Four Blue and White Delft Chargers Hand Painted Netherlands 18th Century Ca-1780


The deep cobalt blue is fabulous!
Provenance: The Philadelphia Museum of Art collection has an identical Delft charger. For an image of this identical plate and a discussion of its origins, see E B Schaap’s “Delft Ceramics at the Philadelphia Museum of Art” pages 74 and 75.
This set of four Dutch Delft chargers in the “Theeboom” pattern shows a tea plant with a fan-shaped bouquet of leaves and flowers. This is one of the most exquisite hand-painted designs made on Delft chargers in the 18th century.
The pattern is lush and full of color. The deep cobalt blue decoration fills the charger.
On the border are medallions and scroll designs.
The white edges are delicately scalloped, which adds another beautiful dimension to each charger.
The chargers have the mark of De Porceleyne Claeuw “The Claw.”

Dimensions: 13.5″-14.25″ in diameter

Condition: Excellent with very small edge frits invisibly restored.

In stock

Background of Dutch Delft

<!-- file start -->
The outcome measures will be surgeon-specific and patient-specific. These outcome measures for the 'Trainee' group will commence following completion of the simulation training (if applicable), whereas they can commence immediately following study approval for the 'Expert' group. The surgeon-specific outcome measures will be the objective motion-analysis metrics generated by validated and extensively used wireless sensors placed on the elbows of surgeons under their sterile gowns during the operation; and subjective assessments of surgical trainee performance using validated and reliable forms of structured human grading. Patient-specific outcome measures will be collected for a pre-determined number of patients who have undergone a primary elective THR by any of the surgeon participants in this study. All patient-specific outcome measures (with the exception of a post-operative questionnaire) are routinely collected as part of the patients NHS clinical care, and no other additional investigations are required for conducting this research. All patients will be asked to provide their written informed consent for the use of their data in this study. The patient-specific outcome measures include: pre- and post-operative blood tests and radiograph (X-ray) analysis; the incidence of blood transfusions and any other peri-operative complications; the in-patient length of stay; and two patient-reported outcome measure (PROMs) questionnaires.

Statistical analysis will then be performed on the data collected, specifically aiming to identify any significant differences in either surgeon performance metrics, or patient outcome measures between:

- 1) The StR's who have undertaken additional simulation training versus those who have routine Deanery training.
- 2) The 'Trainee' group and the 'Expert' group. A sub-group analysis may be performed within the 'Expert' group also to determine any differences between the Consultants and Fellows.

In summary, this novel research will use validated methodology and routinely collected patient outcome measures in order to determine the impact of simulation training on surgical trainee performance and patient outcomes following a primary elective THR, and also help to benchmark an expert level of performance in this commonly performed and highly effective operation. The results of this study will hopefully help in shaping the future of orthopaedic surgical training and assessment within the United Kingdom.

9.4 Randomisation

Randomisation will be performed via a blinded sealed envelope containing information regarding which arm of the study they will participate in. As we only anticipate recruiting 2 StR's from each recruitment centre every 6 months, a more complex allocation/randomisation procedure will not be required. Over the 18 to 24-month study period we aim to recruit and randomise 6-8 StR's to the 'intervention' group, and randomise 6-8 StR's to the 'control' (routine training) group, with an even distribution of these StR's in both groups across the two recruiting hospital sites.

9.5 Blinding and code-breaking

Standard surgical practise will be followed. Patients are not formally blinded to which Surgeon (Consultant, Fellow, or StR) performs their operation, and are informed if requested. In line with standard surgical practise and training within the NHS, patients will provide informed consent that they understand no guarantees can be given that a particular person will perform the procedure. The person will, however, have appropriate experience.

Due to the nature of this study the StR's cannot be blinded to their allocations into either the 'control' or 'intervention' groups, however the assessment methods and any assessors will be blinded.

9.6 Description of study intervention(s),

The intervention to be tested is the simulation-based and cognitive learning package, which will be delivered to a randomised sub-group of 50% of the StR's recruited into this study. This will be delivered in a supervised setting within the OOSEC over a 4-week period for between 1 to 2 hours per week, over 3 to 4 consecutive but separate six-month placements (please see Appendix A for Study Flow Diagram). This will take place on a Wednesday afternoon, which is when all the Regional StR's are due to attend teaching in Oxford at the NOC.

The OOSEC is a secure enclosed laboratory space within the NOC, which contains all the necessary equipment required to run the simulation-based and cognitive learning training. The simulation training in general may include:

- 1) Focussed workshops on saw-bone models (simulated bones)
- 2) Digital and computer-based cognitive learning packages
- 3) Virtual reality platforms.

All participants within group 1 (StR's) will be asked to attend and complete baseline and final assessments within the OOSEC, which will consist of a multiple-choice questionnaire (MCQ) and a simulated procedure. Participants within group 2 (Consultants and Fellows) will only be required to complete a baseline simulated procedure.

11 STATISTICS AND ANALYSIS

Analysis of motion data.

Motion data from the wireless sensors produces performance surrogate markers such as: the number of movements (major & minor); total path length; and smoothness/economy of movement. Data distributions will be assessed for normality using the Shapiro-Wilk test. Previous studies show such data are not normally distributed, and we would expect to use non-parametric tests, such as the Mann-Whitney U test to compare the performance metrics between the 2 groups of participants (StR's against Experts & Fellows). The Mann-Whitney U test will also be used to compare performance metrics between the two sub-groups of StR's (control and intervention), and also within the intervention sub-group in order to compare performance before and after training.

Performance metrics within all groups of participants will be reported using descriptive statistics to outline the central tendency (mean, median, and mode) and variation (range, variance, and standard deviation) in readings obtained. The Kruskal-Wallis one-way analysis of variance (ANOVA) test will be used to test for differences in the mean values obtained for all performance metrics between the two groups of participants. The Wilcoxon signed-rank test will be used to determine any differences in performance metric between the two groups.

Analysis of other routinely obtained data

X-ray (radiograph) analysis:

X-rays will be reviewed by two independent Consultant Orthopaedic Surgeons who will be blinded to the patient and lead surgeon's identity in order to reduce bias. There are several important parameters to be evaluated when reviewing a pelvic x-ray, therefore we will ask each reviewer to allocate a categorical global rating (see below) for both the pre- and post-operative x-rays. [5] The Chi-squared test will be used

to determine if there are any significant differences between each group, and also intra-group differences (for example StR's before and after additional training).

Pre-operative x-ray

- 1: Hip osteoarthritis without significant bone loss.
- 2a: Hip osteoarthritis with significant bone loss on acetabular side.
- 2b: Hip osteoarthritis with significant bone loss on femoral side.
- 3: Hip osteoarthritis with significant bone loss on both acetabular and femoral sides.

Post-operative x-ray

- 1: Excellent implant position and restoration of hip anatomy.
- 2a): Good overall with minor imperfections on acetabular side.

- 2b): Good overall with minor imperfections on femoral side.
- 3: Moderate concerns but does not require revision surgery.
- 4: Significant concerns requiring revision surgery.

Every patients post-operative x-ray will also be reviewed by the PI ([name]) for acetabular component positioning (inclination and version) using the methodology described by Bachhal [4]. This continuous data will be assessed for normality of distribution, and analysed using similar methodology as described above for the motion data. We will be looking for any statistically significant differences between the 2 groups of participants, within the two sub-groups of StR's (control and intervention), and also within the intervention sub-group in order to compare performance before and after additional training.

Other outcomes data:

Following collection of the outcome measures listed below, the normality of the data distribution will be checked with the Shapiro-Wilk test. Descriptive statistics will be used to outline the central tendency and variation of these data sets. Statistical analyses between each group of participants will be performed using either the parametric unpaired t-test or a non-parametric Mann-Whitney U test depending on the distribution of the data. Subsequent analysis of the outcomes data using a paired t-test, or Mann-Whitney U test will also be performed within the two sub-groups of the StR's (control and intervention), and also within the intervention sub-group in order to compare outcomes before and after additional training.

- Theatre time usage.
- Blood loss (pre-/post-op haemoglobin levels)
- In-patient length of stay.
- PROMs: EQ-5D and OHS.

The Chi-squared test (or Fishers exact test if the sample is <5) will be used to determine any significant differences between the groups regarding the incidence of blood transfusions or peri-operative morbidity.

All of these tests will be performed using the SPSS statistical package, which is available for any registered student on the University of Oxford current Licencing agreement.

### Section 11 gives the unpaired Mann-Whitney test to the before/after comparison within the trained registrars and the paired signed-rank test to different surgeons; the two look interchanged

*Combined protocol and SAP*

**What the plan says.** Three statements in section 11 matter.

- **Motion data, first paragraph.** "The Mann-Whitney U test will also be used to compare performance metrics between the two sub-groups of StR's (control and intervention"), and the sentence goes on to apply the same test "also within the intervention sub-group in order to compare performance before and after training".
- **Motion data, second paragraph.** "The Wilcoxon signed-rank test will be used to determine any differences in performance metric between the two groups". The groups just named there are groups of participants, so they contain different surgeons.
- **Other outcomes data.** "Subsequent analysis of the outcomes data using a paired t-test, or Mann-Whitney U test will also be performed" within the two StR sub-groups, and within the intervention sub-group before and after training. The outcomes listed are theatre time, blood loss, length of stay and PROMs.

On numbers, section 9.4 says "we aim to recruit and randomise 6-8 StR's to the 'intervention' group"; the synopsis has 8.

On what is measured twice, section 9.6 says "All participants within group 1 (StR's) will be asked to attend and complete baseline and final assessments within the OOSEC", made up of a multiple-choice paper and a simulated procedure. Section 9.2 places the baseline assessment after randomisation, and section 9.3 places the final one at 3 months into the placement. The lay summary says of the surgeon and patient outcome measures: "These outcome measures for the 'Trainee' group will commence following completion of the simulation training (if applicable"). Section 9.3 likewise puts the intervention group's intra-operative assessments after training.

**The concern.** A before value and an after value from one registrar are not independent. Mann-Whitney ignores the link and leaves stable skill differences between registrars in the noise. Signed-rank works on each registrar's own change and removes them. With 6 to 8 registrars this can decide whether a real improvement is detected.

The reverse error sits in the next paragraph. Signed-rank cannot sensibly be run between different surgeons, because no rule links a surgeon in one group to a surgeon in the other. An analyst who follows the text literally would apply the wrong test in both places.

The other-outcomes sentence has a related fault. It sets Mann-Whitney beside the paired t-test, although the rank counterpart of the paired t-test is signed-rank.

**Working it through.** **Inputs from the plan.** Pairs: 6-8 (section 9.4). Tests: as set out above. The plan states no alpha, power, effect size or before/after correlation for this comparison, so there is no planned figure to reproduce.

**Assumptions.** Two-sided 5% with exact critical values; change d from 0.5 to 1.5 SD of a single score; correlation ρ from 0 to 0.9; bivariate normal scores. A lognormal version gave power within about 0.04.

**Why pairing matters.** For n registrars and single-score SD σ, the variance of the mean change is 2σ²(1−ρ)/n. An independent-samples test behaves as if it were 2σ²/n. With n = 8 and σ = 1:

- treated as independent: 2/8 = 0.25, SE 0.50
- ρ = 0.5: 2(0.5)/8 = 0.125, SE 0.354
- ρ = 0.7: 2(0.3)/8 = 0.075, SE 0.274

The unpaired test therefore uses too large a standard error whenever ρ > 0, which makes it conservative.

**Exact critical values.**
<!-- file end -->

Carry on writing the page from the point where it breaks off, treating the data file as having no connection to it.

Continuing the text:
The technique of making Delft was first described in writing by Gerrit Paape in “The Delft Pottery Maker,” written in 1794 and dedicated to Lambertus Sanderus, the owner of De Porceleyne Claeuw (The Porcelain Claw). Delft faience began in the 17th century. Much of the most beautiful Delft was produced in the Dutch city of Delft. The Delft potters began to coat their pots thoroughly in a white tin glaze. They then began to cover the white tin glaze with a clear glaze, giving depth to the fired surface and smoothness to cobalt blues. Over time they created a good resemblance to porcelain. By circa 1650, the technical skills of the potters and painters were much improved, and Delft began its golden age.

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